COLOMBO, Sri Lanka – Sri Lanka’s Prime Minister said at the end of last month that the island’s economy had “collapsed” due to a lack of funds to pay for food and fuel. Lack of funds to pay for such basic necessities and the failure to repay its debt, it is seeking support from neighboring India and China and the International Monetary Fund.

Prime Minister Ranil Wickremesinghe, who took office in May, is highlighting the huge task he has undertaken in turning the economy into what he said is “going down”. On Saturday, he and President Gotabaya Rajapaksa agreed to resign over pressure from protesters who destroyed all their homes and burned down one of the houses.

Sri Lankan people are skipping food because they are enduring the shortage and lining up for hours trying to buy essential oils. This is especially true in a country whose economy is growing rapidly, with middle-aged and middle-income people, until the most recent crisis.



The government has a debt of $ 51 billion and is failing to repay interest on its loans, let alone stopping its borrowing. Tourism, a key driver of economic growth, has been hit by the epidemic and post-terrorist security concerns in 2019. And its revenue has fallen by 80%, leading to higher inflation and unpredictable inflation, and food. costs are up 57%, according to official data.

As a result, the world is falling apart, and there is no money to buy oil, milk, cooking oil and toilet paper.

Political corruption is also a problem; not only did it help the country to destroy its economy, but also disrupted the savings of Sri Lanka.

Anit Mukherjee, a co-founder and economist at the Center for Global Development in Washington, said any assistance from the IMF or World Bank should come with strong conditions to ensure that aid is not mismanaged.

However, Mukherjee also said that Sri Lanka is on a busy road in the world, so allowing such an important country to fall is not an option.



Tropical Sri Lanka often lacks food, but people are starving. The UN World Food Program estimates that nine out of 10 families are skipping meals or jumping out to spread their food, while 3 million are receiving emergency medical care.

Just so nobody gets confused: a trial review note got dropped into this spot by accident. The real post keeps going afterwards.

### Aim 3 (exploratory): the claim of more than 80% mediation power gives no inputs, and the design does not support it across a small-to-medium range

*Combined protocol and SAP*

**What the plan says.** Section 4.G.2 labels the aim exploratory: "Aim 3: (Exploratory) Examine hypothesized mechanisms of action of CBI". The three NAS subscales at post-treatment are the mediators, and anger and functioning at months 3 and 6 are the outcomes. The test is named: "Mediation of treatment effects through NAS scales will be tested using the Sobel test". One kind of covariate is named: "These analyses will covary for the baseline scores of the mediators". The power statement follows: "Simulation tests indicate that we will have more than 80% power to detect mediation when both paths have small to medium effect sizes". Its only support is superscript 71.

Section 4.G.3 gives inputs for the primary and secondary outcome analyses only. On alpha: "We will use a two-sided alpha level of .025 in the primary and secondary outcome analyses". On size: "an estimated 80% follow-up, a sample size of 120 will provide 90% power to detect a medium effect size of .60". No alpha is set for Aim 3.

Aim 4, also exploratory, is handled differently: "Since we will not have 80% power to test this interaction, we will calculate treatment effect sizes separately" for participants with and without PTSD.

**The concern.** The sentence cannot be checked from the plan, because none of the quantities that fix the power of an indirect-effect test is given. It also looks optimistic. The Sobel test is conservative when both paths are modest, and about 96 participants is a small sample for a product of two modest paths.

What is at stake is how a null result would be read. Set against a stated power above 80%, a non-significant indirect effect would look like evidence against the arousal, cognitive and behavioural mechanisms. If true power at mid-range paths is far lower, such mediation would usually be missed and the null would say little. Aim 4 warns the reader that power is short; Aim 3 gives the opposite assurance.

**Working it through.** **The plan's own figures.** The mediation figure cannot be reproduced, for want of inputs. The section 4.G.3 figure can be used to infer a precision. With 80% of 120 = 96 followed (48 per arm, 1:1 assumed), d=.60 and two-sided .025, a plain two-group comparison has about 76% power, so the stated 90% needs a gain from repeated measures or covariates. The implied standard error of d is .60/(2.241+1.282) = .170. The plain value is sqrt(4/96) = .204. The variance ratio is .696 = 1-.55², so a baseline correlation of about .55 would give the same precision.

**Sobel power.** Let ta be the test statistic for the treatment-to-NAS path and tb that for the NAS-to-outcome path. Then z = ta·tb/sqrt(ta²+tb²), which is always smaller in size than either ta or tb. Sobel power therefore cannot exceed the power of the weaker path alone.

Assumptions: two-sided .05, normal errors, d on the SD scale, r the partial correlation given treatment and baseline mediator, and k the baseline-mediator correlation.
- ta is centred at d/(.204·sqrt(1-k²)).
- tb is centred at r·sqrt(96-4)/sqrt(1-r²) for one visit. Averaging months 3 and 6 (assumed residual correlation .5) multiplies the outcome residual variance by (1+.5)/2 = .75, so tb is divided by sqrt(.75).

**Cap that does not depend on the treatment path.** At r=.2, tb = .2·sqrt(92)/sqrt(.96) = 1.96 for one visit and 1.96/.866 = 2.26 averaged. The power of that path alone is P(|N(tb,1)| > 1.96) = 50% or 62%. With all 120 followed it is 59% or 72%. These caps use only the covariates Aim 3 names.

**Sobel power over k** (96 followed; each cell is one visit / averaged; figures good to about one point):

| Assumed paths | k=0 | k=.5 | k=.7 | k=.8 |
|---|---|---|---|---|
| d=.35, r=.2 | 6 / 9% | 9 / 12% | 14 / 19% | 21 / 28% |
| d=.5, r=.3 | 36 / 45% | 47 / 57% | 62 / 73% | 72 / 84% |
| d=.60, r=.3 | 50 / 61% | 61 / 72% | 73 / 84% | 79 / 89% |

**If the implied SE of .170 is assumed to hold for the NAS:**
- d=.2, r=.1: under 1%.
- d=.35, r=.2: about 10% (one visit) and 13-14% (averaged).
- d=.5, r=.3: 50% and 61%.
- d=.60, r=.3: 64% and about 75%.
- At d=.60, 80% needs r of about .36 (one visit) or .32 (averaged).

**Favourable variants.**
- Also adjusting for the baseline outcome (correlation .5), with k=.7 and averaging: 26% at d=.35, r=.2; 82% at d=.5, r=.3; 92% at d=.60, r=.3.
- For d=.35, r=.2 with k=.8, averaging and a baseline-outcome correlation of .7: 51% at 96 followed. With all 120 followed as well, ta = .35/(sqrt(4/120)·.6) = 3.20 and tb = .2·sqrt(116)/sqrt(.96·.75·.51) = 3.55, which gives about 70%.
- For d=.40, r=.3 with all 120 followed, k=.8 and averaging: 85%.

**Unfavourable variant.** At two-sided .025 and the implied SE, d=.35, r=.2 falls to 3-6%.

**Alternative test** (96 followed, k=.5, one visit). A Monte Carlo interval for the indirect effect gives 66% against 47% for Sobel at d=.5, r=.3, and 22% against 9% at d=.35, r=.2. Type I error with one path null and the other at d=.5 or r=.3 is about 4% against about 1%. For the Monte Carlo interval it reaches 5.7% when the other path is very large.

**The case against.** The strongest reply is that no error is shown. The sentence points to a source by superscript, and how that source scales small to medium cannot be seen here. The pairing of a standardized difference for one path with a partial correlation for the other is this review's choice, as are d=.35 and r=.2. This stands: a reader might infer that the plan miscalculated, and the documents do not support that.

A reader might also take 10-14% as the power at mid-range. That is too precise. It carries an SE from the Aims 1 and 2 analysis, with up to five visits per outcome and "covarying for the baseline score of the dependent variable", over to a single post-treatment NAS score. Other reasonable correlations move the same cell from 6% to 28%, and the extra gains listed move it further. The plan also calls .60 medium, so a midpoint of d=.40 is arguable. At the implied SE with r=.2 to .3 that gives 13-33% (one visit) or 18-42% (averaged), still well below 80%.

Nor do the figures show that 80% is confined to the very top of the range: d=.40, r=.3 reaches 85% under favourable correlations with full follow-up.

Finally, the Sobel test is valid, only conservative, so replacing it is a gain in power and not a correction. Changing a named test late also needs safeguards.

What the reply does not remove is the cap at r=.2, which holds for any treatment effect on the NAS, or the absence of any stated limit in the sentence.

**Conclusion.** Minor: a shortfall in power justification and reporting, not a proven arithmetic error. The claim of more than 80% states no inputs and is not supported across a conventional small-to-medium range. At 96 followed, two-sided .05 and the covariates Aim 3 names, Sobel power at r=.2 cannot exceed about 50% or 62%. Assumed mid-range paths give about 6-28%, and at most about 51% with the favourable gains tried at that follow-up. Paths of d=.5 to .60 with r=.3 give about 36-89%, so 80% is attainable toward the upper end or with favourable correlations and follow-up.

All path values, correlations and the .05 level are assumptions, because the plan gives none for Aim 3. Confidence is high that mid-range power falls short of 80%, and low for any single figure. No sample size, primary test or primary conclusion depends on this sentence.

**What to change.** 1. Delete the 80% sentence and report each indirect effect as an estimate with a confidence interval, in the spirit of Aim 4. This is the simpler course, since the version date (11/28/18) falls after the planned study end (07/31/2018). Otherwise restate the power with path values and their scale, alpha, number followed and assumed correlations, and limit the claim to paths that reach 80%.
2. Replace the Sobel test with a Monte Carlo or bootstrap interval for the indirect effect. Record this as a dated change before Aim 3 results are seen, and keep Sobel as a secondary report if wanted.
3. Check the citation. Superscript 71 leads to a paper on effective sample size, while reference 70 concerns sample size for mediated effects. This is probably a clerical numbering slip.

Doctors have turned to social media to try to find weapons and sophisticated drugs. More and more Sri Lankans are looking for passports to go overseas in search of work. Government workers have been given an extra day of three months to find time to grow their own food.

In short, people are suffering and want change.



Economists say the problems stem from domestic factors such as years of mismanagement and corruption.

Extreme public outrage has erupted over President Rajapaksa and his brother, former Prime Minister Mahinda Rajapaksa. The protesters resigned in May after weeks of protests against the government.

Things have gotten worse for the past few years. In 2019, suicide bombings in churches and hotels killed more than 260 people. That destroyed tourism, a major source of foreign exchange.

The government was supposed to raise funds for its foreign debt, but instead Rajapaksa reduced the largest taxes in Sri Lankan history. Tax cuts were reversed recently, but after lenders lowered Sri Lankan prices, and banned borrowing, its foreign reserves declined. Later, the tourism industry was restored during the plague.

In April 2021, Rajapaksa abruptly banned the release of chemical fertilizers. The pressure on organic farming surprised farmers and the decline in rice crops led to higher prices. In order to save foreign exchange, importing some of the supposedly valuable items was also banned. Meanwhile, the Ukrainian war has raised food and fuel prices. The decline in prices was around 40% and food prices rose by about 60% in May.


WHY did the prime minister say that the economy had collapsed?

The June announcement of Wickremesinghe, who is in his sixth term as prime minister, has threatened to undermine any confidence in the economy and will not signal a new development. The Prime Minister seems to be emphasizing the difficulties his government is facing in seeking support from the IMF and is facing criticism for not changing since taking office a few weeks ago. The comment may have been made to try to buy more time and assistance as they tried to recover the property.

The Ministry of Finance says Sri Lanka had only $ 25 million in foreign reserves. As a result, it is not able to pay its bills abroad, leaving billions of dollars in debt.

So far, the Sri Lankan rupee has depreciated into 360 US dollars. This makes foreign purchases very restrictive. Sri Lanka has stopped repaying about $ 7 billion in foreign debt which this year from $ 25 billion to repay by 2026.



So far Sri Lanka has been in turmoil, largely with $ 4 billion in loans from India. Indian envoys arrived in the capital, Colombo, in June to discuss further aid, but Wickremesinghe warned against expecting India to retain Sri Lanka for long.

“Sri Lanka has the last hope of the IMF,” said a June headline in the Colombo Times. The government is in talks with the IMF over a bailout plan, and Wickremesinghe has said he hopes to have a first agreement by the end of the summer.

Sri Lanka has also asked for help from China. Some governments, such as the US, Japan and Australia, have provided millions of dollars in aid.

In early June, the United Nations launched an international appeal for help. At present, the expected budget will not exceed the $ 6 billion the country needs to maintain over the next six months.

To address the oil crisis in Sri Lanka, Wickremesinghe told The Associated Press in a recent interview that he had decided to buy the lowest oil prices in Russia.


Kurtenbach, AP’s Asian business editor, contributed from Bangkok.

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